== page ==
used. Each filter channel represents the frequency response of one point on the
basilar membrane.
The parameters of the Gammatone filters are determined out of psychoacoustic
measurements. Glasberg and Moore [2] summarized the equivalent rectangular
bandwidth (ERB) of the human auditory filter. The ERB of a filter is defined as
the width of a rectangular filter whose height equals the peak gain of the filter
and which passes the same total power as the filter.
The relation between the bandwidth and the center frequency of the Gammatone
filters is given by:
ERB = 24.7 + 0.108 f0 .
(1.2)

22

1 Introduction

The figure 1.6 shows the transfer functions for a bank of 16 filters with center
frequency spaced between 50 Hz and 8 kHz. As the spectral resolution of the
basilar membrane decreases as the frequency increases, the center frequencies of
the Gammatone filters are not linearly distributed and their bandwidth increase
with the center frequency according to equation (1.2). We can also note that the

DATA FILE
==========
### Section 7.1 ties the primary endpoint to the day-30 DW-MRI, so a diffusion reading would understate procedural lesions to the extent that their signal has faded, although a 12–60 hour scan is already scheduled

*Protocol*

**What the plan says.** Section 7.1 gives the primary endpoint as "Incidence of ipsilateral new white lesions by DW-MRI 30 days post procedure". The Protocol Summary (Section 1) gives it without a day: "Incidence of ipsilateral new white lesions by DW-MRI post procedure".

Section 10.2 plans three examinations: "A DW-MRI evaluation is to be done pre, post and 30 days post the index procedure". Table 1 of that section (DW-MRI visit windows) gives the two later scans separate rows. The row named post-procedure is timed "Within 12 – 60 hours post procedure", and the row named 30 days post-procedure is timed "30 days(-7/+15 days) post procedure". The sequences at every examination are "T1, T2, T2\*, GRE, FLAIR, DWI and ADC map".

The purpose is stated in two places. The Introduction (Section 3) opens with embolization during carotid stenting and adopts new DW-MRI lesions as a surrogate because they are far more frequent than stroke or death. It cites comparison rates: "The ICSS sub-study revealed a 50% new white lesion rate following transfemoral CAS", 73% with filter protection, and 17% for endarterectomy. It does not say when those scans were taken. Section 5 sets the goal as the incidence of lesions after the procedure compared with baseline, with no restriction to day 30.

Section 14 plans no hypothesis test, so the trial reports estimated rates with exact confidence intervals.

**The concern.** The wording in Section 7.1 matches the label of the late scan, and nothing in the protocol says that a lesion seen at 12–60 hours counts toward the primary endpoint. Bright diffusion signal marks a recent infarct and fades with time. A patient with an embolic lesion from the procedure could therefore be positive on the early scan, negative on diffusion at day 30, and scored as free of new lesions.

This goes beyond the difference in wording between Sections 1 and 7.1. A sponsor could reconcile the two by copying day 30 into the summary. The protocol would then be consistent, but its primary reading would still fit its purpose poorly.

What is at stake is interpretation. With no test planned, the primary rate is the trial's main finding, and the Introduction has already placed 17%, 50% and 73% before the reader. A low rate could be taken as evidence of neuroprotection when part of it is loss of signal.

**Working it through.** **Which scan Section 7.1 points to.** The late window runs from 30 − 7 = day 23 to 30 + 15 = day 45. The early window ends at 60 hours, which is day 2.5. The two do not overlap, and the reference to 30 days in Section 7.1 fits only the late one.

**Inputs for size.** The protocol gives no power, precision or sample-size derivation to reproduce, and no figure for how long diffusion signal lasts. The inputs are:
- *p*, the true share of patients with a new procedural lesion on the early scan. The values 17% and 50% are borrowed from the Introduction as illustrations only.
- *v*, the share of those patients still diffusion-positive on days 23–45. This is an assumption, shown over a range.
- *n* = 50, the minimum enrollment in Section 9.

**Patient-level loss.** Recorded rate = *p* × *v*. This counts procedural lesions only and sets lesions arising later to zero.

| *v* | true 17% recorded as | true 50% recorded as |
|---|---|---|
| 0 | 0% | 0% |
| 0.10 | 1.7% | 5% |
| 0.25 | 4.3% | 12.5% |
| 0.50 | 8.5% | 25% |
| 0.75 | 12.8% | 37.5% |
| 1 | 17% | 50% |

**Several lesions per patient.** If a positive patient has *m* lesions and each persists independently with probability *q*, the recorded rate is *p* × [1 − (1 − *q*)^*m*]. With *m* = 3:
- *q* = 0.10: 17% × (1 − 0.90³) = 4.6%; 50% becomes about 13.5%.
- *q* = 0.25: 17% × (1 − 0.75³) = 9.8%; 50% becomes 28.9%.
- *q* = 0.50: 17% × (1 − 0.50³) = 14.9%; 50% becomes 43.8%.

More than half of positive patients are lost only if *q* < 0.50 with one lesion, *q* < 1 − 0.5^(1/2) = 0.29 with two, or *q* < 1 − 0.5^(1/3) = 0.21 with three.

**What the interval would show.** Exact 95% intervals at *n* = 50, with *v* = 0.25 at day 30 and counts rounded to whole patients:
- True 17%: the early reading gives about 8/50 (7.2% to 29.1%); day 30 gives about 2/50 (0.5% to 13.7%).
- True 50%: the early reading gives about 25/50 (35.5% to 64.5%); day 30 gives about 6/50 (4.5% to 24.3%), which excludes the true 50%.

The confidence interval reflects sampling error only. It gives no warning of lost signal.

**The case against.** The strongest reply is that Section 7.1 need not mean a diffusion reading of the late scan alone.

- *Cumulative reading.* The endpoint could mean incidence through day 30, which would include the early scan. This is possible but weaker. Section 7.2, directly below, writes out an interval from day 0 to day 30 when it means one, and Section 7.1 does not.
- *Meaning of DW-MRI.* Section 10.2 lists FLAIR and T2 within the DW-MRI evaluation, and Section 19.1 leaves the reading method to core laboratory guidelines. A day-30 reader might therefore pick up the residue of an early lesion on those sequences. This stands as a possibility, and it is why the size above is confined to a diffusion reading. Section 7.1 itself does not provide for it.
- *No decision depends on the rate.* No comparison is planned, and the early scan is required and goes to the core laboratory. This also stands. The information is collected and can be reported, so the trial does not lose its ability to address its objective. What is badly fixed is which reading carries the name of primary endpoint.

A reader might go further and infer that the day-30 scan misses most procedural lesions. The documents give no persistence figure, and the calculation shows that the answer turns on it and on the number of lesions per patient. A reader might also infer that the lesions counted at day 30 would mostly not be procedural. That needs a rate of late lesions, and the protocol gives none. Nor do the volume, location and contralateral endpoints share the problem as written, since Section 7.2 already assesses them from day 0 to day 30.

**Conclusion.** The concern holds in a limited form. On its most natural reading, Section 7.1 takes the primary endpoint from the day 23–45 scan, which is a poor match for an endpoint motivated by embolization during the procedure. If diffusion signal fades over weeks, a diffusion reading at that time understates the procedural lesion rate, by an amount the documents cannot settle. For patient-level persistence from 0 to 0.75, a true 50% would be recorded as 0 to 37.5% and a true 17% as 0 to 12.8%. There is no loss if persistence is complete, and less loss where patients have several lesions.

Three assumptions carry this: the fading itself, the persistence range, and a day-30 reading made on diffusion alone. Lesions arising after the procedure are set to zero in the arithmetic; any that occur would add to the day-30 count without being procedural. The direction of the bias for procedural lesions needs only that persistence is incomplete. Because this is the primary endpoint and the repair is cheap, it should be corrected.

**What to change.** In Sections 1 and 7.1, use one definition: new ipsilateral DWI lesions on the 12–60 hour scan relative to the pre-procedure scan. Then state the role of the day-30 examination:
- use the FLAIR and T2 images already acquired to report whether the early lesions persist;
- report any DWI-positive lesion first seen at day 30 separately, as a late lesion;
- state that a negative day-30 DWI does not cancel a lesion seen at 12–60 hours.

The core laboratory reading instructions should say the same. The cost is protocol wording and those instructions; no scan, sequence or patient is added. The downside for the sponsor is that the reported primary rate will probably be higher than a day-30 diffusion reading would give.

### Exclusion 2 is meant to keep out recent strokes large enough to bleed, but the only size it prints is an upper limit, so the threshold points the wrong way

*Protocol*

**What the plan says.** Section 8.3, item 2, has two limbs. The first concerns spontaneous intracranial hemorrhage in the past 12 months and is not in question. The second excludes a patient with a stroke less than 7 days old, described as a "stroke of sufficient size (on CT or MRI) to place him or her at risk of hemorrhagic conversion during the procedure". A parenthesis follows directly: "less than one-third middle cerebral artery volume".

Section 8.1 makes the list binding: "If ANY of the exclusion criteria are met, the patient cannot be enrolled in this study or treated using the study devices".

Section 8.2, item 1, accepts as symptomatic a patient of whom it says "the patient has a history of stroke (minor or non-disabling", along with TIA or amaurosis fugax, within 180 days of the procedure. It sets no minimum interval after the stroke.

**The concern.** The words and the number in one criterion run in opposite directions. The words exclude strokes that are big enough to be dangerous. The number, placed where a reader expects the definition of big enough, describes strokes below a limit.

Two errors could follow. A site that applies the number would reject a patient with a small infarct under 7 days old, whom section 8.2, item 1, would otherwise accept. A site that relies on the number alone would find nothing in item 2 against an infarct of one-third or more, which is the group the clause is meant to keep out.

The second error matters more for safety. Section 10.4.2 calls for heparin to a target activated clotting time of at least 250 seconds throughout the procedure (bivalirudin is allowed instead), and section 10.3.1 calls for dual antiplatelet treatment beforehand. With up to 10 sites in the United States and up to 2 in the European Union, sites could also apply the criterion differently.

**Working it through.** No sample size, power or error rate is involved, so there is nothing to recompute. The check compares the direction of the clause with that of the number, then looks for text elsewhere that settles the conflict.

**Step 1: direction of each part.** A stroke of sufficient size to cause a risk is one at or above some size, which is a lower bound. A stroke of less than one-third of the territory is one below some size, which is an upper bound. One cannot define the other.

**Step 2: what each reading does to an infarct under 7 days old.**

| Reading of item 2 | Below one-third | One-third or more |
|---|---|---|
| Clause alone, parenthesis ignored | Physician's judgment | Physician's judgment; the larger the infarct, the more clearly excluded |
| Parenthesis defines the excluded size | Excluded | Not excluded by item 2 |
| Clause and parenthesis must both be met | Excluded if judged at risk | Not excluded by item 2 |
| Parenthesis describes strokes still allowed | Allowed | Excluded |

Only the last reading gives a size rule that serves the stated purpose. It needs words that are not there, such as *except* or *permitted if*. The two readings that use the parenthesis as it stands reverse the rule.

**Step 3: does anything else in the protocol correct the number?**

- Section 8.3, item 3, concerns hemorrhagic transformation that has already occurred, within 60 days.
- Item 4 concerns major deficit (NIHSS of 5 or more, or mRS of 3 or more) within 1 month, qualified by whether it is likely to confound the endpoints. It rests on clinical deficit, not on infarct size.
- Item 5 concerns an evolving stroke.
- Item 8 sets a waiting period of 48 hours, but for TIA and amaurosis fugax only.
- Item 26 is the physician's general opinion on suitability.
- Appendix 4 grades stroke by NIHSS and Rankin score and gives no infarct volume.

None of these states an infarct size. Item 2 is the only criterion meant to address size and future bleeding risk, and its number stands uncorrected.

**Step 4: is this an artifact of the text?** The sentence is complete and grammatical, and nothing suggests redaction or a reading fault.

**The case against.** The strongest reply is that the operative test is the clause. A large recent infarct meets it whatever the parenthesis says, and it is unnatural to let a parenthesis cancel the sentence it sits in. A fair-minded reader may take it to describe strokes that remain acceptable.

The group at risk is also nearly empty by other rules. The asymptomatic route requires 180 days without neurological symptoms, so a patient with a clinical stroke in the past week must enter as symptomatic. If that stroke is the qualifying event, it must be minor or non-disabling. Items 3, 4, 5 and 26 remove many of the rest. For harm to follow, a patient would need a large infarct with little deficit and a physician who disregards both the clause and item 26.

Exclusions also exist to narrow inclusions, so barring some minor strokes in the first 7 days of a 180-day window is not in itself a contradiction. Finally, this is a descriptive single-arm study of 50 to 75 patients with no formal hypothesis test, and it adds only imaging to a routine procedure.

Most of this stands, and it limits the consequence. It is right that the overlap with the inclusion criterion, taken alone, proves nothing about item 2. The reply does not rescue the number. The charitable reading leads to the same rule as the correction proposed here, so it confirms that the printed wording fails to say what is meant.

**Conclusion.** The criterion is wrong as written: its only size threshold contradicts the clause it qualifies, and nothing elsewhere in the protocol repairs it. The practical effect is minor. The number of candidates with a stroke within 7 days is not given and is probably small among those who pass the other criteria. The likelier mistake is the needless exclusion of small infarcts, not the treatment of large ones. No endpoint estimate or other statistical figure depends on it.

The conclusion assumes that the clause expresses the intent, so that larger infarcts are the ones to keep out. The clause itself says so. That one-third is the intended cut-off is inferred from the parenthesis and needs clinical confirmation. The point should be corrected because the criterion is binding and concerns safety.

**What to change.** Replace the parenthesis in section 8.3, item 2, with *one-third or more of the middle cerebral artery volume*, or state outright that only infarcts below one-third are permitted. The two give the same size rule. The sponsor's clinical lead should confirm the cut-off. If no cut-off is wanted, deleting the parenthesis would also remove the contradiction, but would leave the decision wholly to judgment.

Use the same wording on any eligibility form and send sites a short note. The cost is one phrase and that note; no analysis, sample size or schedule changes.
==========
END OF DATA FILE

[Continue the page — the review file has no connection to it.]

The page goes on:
pass bands overlap.

Figure 1.6: Analysis filters of a Gammatone filter-bank with 16 channels.

1.4

Overview of this report

The existing blind dereverberation methods can be classified in two families.


1. We can estimate directly the clean speech signal, or the parameters and
excitation of an appropriate parametric model, as a missing data problem
by treating reverberations as disturbances.
2. We can model the effect of the room by a filter. The coefficients of this filter
are estimated by treating the clean speech as disturbance. The observed
signal is then deconvolved by the estimated filter to recover the clean speech.
In chapter 2 we will discuss how speech signals and room impulse responses can
be modeled. This modeling step is essential to determine what, in the observed
signal, is due to the speech and what is an effect of the room.

1.4 Overview of this report

23

In chapter 3 two methods, which use the properties of speech to enhance reverberant signals, will be studied. These methods consider that the room effect
is a disturbance and try and restore the characteristics of the speech that the
reverberations altered.
In chapter 4 the possibility of estimating the room impulse responses will be